• This section is grossly unjust, by imposing the cost of a national or global public good on the owners of specific properties, rather than some national tax base.
  • The power to take private property without compensation leads to inflated demands by those most concerned about biodiversity, because the demand for increasing the list of endangered organisms is not limited by the value of alternative uses of federal revenues.
  • This power leads to counterproductive behavior by the owners of private property, who have a strong motiive to destroy the habitat of organisms before they are listed or determined to be on their property.

Given these major sections of the Endangered Species Act of 1973, one should not be surprised that by its history of rapidly increasing costs and few apparent benefits. As with most regulations the costs to government, estimated at $290 million in 1992, are only the tip of the iceberg. The total cost of the recovery plan for a single species can run into billions. The accumulation of reports of the effects on individual property owners should be sufficient witness to the injustice of the distribution of the private costs.

Most of the political pressure to date has been to increase the protected list, and the Fish and Wildlife Service has responded at an accelerating rate—adding 26 species a year through 1989, 68 species a year from 1990 through 1993, and 72 in the first half of 1994. The Service is now considering 400 additional listings by October 1996.

By several measures, however, the benefits of this act are small. A total of 21 species have been removed from the protected list—7 were declared extinct, 12 due to incorrect listing, one due to the ban on DDT prior to the act, and one unexplained recovery. The status of those species on the protected list is no more encouraging. Of the 711 species on the protected list in September 1992, the status of 10 percent were improving, 28 percent were stable, 33 percent were declining, the status of 27 percent were unknown, and 2 percent were thought to be extinct. Less than 60 percent of the listed species had a recovery plan and of these, more than 80 percent had not achieved half of the objectives in their plan. One wonders what purpose is served by further additions to the protected list when the success rate has been so low to date. Faced by this same record, however, supporters of this act seem to conclude that “When at first you don’t succeed, redouble your effort.”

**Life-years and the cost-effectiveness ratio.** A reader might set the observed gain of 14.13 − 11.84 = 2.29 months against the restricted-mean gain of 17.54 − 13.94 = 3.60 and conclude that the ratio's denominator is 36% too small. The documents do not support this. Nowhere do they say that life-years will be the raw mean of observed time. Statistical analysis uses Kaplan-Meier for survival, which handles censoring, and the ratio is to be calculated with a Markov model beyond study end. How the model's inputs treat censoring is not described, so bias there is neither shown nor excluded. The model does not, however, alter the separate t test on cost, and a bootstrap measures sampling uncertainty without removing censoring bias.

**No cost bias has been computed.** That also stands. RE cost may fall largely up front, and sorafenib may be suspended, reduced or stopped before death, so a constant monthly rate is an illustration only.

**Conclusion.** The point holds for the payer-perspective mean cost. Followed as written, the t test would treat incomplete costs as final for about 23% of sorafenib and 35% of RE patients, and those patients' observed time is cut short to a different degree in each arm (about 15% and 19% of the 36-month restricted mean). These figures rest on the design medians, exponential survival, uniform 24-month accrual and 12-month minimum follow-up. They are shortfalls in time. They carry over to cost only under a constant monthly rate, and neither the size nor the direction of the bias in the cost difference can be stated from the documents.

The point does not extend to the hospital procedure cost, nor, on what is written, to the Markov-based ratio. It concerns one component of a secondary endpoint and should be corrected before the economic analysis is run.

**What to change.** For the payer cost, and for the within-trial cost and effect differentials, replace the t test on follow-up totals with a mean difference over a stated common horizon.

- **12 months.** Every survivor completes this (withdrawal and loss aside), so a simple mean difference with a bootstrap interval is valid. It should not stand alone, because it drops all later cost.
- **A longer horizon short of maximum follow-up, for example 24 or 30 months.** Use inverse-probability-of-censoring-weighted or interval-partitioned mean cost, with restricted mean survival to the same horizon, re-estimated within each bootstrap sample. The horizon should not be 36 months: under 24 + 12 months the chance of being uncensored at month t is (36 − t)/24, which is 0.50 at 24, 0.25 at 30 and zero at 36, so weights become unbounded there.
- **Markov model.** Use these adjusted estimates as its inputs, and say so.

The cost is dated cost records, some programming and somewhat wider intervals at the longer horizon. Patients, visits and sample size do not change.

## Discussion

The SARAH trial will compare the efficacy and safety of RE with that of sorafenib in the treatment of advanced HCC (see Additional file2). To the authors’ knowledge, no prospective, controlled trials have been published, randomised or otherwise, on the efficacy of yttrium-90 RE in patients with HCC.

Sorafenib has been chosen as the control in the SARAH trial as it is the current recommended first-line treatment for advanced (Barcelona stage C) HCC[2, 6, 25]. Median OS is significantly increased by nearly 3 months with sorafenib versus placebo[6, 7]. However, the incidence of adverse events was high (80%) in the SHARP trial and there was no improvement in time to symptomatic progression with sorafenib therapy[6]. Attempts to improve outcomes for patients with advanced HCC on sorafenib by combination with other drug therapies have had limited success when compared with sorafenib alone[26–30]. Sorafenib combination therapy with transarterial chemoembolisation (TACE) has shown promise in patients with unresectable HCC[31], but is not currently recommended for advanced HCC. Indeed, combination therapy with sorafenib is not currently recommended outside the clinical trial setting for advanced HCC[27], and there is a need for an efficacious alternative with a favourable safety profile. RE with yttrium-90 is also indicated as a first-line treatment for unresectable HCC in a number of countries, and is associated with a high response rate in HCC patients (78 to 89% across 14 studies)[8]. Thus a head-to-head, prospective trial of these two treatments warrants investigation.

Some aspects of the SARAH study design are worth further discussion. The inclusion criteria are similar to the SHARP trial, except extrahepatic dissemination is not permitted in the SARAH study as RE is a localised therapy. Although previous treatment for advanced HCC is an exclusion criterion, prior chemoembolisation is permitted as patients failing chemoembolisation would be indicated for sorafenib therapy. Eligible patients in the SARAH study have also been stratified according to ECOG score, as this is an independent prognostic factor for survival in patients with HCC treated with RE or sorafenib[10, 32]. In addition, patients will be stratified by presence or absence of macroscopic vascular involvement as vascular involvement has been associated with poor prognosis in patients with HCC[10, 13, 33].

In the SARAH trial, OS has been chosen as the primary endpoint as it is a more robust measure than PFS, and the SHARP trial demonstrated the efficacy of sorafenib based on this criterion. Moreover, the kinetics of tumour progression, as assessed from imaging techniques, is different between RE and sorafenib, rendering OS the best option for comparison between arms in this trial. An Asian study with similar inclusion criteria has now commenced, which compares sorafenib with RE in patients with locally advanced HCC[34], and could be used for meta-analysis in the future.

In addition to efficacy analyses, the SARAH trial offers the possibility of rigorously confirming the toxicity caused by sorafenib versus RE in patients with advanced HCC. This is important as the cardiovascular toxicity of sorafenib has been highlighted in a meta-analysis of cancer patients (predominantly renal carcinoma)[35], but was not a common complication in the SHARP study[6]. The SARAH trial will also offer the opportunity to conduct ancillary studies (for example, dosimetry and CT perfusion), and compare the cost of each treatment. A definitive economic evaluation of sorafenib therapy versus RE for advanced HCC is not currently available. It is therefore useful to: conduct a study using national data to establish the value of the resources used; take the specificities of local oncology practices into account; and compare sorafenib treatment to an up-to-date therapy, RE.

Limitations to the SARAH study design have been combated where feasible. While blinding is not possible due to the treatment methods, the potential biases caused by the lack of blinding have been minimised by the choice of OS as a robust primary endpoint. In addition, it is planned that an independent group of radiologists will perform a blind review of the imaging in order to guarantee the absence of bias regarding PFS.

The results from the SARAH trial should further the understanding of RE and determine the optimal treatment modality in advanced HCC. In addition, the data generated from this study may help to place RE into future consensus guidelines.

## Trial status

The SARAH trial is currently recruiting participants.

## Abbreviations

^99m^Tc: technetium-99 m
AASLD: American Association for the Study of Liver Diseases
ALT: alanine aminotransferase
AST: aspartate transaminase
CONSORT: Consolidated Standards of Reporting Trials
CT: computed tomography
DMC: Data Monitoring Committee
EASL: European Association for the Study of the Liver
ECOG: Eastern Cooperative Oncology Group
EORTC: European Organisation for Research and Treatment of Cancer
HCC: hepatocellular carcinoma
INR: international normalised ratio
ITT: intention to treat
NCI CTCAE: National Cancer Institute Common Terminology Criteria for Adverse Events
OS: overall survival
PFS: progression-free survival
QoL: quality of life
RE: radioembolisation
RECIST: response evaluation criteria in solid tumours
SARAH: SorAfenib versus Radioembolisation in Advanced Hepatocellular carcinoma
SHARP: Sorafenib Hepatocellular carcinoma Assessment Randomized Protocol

Federal endangered species legislation must be substantially restructured. Current law would lead to a progressive restriction on other federal activities and private land use, a spreading revolt of small property owners and local governments, and slower economic growth—without any reason to expect an improved record of protecting endangered species. The basic features of an Endangered Species Act that would be effective, efficient, just, and constitutional, I suggest, are the following:

  • Return to the basic structure of the 1969 act or, at a minimum, deleting sections 4, 7, and 9 from the 1973 act.